under Soviet occupation in Estonia and the imposition of Soviet administration
in Bulgaria is to hear living witness to the strength of the human spirit and
the invincibility of faith and hope.
Meeting people in Bulgaria and Estonia the past few days has brought me new understanding of the strength of faith and the invincibility of hope. The human spirit yearns for freedom and voice, and it does not easily accept containment and control.
In Bulgaria we heard how people conducted worship and prayer meetings underground. Some were effective administrators within the existing government system, so effective that the government could not do without them even if they were identified as Christians. This is not to say that they had it easy, or that they were free to worship or study the faith. They weren’t. They were just in-expendable.
Those who were expendable, or who were strongly confrontational, or otherwise represented a threat to Soviet administration were imprisoned or sent to work camps. Generally, people were unable to travel. Many were separated from families.
Hearing the limitations on freedom and the concessions granted by the system is to hear both tragedy and tragicomedy. Sometimes they were allowed to come together to sing, but not to pray. Sometimes they were allowed to worship in private homes, but not in former church buildings. At the root of the policies, of course, was control. It was imposed brutally and without concern for humanitarian consideration.
In Estonia many of these leaders are remembered for their martyrdom, for they were exiled to Siberia and some were either killed or died in captivity. It has taken many years for the story of their lives to emerge from secret files. Some disappeared and were never heard from again but no confirmation of their death was provided. As secret files were opened their fate is now known. Documentation has been discovered in the past two years for some who disappeared as long ago as 1948, for example. A book of Estonian Christian martyrs is being written based on this recent knowledge.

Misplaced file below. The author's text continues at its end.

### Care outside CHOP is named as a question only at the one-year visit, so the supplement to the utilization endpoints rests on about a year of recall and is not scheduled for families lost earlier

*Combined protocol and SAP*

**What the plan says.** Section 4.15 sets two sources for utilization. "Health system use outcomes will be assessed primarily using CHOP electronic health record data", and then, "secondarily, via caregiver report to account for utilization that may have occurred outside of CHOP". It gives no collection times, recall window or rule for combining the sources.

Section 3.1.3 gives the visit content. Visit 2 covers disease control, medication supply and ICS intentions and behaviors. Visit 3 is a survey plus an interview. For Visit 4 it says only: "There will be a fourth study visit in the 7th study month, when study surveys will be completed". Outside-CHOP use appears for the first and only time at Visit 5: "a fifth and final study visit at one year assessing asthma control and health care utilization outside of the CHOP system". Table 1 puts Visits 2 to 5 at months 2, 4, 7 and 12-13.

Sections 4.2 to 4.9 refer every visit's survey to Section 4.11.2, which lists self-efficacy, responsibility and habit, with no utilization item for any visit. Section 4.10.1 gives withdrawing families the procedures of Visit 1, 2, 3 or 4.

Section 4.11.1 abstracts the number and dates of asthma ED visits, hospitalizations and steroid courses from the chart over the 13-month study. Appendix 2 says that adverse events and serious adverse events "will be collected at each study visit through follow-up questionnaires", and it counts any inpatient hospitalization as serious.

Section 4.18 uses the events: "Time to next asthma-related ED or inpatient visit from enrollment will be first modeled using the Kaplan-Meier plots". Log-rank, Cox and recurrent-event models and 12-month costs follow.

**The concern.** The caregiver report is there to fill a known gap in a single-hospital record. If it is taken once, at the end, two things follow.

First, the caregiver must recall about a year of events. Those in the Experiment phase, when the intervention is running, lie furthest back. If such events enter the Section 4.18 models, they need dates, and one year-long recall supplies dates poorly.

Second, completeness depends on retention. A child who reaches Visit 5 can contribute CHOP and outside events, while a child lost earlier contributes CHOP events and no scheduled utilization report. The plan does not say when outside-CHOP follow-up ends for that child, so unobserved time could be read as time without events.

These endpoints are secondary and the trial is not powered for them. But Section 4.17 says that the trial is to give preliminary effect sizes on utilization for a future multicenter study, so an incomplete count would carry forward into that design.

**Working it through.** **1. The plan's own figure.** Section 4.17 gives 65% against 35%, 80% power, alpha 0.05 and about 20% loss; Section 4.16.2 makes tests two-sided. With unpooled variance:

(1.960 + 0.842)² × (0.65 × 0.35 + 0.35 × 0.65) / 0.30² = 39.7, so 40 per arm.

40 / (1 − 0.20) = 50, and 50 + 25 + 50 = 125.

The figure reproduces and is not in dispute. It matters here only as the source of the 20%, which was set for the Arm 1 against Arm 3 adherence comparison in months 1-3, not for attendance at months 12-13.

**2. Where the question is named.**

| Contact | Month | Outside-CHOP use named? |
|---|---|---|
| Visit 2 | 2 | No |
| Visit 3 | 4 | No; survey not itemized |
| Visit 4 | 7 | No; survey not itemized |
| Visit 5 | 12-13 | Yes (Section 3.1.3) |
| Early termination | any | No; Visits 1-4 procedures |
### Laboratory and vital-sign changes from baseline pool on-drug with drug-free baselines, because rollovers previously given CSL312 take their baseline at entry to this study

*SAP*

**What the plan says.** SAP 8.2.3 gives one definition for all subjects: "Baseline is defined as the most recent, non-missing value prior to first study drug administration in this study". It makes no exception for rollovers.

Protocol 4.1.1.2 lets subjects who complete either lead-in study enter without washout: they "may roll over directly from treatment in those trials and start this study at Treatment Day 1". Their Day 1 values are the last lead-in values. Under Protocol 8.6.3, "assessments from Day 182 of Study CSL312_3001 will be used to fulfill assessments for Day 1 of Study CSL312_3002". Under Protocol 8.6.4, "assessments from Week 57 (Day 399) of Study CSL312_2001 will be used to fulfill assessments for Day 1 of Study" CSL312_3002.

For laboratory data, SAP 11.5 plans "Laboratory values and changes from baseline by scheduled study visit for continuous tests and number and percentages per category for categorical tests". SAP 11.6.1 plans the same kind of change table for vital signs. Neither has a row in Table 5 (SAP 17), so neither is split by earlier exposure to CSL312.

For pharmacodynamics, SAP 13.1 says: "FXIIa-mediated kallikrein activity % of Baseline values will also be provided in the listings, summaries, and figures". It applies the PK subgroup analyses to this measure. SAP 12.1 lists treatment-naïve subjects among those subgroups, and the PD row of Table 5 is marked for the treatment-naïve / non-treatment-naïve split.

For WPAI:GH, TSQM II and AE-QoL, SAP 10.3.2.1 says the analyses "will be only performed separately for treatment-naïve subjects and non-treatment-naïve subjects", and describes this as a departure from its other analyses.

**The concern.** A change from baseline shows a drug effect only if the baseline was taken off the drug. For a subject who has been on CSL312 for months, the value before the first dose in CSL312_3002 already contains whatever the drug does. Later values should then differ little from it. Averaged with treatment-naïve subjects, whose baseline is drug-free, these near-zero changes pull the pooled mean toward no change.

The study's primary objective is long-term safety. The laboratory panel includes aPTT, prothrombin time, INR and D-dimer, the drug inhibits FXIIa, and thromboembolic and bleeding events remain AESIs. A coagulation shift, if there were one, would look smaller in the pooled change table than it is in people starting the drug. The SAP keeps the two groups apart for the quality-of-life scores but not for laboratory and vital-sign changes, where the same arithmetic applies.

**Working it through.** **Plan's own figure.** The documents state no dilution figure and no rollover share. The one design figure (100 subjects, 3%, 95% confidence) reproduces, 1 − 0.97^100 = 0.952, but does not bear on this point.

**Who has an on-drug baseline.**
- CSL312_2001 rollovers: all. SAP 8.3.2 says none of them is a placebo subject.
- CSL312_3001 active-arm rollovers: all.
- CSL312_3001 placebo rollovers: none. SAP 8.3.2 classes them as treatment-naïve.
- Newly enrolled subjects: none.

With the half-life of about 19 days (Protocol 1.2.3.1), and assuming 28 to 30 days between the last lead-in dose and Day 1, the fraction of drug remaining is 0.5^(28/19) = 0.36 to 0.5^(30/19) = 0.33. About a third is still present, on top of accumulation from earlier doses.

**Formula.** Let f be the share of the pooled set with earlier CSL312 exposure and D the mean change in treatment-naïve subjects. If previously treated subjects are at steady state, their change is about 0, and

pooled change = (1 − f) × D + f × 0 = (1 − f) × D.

As one from outside the region I have not heard before the deeply human, individual drama of life in what the Estonians call “Soviet time” in direct conversation. There are heroic, but quiet, stories of resistance and survival. We in the west who have not experienced the imposition of social and political control from the end of a gun may not be able to fully comprehend how this intimidation and long-term oppression was sustained.
But we can understand the blunt, unadorned use of power. It is a constant threat. The loss of freedom can come like a thief in the night, and it can come not only at the end of a gun but through the surrender of rights and accommodation to authoritarianism. The challenge this lays before us is how to preserve freedom and individual rights even when we face external threats and harm.
This is the learning that I am gleaning from these living witnesses.